I don't know how many times I've read Psalm 37, but I was struck anew by one aspect of it yesterday:
"Fret not yourself because of evildoers; be not envious of wrongdoers!
For they will soon fade like the grass and with like the green herb.
Trust in the Lord, and do good; dwell in the land and befriend faithfulness.
Delight yourself in the LORD, and he will give you the desires of your heart."
The psalm continues in the same vein for a total of 40 verses, with the same recurring juxtaposition which makes it sound more like Proverbs than any other Psalm that I know. Part 1: "Don't be anxious about evil; it won't endure." Part 2: "Instead, trust in the Lord and his ways. That's what endures." Then repeat, in case you missed the last 8 versions. Some things are worth repeating.
And sure enough, for all of the repetition, I still forget to "fret not" the evil of the world. I'm fairly certain I'm not alone in that regard. Our world fairly teems with fretting.
It seems like the kind of exhortation that might sink deeper into our broken hearts if the negative command (don't be anxious!) is coupled with the corresponding positive command to fill the void (instead, do this!). So what is that positive command? Trust in the Lord, and do good; dwell in the land and befriend faithfulness.
It's a fun mind game for me to imagine what word I would have thought would follow "befriend" if I had to complete the sentence like some kind of google predictor. The idea of befriending an abstract idea is interesting enough by itself but what follows? Befriend...what? Righteousness? Obedience? The community of God? Instead the word is faithfulness. Befriend faithfulness. Get to really deeply know sticking-to-it. Being faithful at what? The psalm doesn't explicitly say, but given that is follows "trust in the Lord and do good", I read it as "remain faithful to that which the Lord has asked you to do."
What does all this say to us? It calls us to remain faithful to what we are called to, even when it is small. Even when, and perhaps especially when, it does not seem to be producing the desired results in the timeframe that we expected or desired. It ultimately means being more concerned about faithfulness in the way we walk the individual steps of the journey, resting in a knowledge that the final outcome rests in hands larger than our own. This would be true of work, education, parenting, friendships. Follow Jesus faithfully in the next step that is before you.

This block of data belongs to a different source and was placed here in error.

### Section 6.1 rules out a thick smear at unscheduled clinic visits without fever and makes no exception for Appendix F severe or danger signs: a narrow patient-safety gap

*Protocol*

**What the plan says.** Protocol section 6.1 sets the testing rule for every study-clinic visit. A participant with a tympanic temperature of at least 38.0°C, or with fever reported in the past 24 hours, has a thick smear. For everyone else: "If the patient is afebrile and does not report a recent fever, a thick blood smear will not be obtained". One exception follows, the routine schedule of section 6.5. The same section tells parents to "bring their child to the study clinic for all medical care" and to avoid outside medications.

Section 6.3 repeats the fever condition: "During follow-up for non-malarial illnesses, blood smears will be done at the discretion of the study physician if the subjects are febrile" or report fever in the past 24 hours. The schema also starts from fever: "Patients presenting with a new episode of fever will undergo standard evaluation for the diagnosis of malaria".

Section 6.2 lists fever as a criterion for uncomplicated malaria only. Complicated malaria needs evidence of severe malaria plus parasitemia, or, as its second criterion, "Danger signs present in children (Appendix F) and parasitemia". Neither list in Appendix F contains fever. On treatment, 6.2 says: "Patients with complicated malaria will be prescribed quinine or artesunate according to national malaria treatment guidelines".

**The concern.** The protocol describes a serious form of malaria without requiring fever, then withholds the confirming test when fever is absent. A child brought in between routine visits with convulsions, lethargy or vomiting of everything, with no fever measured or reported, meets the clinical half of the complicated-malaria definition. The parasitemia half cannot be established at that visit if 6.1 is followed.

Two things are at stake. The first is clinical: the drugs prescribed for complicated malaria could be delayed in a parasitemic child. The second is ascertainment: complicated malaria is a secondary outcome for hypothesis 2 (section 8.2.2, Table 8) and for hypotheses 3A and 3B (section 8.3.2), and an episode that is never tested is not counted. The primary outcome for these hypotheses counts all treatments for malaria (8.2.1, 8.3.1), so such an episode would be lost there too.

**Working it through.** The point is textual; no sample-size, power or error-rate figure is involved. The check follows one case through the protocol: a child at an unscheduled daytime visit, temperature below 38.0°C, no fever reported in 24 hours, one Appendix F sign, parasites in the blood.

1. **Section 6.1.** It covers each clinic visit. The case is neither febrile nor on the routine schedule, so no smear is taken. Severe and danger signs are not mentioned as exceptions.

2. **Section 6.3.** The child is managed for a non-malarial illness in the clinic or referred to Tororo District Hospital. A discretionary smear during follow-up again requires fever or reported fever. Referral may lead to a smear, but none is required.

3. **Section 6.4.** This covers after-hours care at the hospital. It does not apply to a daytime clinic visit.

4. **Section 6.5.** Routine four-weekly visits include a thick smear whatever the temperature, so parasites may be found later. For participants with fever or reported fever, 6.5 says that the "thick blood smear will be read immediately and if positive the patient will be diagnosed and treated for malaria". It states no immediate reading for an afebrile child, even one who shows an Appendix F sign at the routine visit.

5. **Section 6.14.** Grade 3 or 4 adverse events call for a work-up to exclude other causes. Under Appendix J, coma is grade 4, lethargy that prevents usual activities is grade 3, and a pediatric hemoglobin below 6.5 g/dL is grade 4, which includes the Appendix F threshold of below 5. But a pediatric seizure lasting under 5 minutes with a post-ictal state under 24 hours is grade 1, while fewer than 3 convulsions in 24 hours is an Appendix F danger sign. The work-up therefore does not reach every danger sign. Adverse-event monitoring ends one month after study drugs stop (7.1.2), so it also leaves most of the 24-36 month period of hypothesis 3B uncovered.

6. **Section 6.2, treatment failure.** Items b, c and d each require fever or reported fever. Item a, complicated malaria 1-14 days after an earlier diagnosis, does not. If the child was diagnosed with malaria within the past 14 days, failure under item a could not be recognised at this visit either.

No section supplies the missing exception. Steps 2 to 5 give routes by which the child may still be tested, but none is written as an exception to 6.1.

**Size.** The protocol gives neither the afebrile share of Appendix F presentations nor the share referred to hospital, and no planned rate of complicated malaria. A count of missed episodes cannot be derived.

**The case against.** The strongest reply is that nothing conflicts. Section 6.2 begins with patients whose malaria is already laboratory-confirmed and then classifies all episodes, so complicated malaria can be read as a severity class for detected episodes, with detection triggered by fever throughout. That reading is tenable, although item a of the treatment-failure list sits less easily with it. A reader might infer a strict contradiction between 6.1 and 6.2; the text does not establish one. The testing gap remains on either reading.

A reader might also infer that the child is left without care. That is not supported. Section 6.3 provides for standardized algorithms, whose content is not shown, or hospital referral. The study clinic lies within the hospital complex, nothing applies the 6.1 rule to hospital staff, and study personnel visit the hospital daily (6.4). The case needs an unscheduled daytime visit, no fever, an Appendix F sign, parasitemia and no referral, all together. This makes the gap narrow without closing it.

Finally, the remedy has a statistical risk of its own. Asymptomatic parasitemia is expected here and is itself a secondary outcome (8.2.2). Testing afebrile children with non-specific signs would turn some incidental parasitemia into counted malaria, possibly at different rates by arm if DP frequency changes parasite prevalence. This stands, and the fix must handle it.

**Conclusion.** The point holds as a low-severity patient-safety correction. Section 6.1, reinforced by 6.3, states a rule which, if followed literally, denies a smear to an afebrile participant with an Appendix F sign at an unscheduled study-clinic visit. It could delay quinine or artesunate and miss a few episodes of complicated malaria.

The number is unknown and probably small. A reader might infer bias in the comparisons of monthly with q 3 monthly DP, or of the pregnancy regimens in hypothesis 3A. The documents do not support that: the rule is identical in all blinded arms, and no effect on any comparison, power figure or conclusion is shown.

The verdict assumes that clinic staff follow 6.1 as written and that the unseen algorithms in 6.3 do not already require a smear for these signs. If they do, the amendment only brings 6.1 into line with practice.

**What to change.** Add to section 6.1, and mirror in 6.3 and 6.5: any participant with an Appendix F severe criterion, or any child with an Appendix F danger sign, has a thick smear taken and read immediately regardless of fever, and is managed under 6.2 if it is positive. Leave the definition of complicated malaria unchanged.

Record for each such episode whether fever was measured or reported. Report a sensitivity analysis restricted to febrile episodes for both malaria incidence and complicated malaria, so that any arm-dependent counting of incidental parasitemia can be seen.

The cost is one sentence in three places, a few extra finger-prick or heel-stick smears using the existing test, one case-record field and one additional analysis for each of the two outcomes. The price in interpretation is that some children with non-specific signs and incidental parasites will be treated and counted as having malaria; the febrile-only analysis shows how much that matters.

Other translations say "farm faithfulness" or "cultivate faithfulness." All of this is very consistent with the Bible's repetitive use of agrarian images. The farmer plants when it is time to plant; waters when it is time to water; harvests when the time comes. Faithful to each day's need. Fret not, o farmer, the harvest, when we are still planting. Plant faithfully. The outcome is ultimately something more mysterious than all your planning and machinations.
It's worth recognizing just how counter-cultural this giving up of control is. Everything in our society screams against it. To give an example, I never pass up a chance to jibe at my stateside family's attachment to weather prediction. Multiple apps are consulted. Plans are made. Based on information that as far as I can tell, is wrong quite often and everyone knows it. But such is our desire to control something that surrounds us every day and remains defiantly mysterious.
Where do we find the strength to yield control in favor of befriending faithfulness? In trusting the promise of the Lord. I think we would all be more okay with this if the timeline was shorter. Verse 10: In just a little while, the wicked will be no more. My first thought is the following humorously cynical meme (overlay text added by me):
The cynical humor is that we drum up some kind of hope or expectation, for which we really have no reason. Faithfulness and trust requires an object. Christian faith speaks of a very good reason to be faithful, which is God's goodness, manifest to us all in a thousand different ways, but most clearly in his own sacrifice for us on the cross. Yes, our idea of timing is dramatically different from his, and the outcomes we are serving may indeed be long after our lifetime or far beyond our scope of understanding. But we befriend faithfulness to him because he was first faithful to us.
Does Kibuye need to hear this?
Even more than usual, I think. In addition to the difficulties that we always face, and those which have touched the globe in the past 18 months, this season is a great period of transition. People coming and going, roles changing. Work moves forward, but not maybe at the same pace that we had made at various times in the past. Expectations are always high, and it's currently harder than normal to meet them.
Trust in the Lord and do good. Dwell in the land and befriend faithfulness. Do the daily work that is all your heavenly Father has ever required of you. Be faithful in the way, and trust that the end is held by resurrected and now undying hands.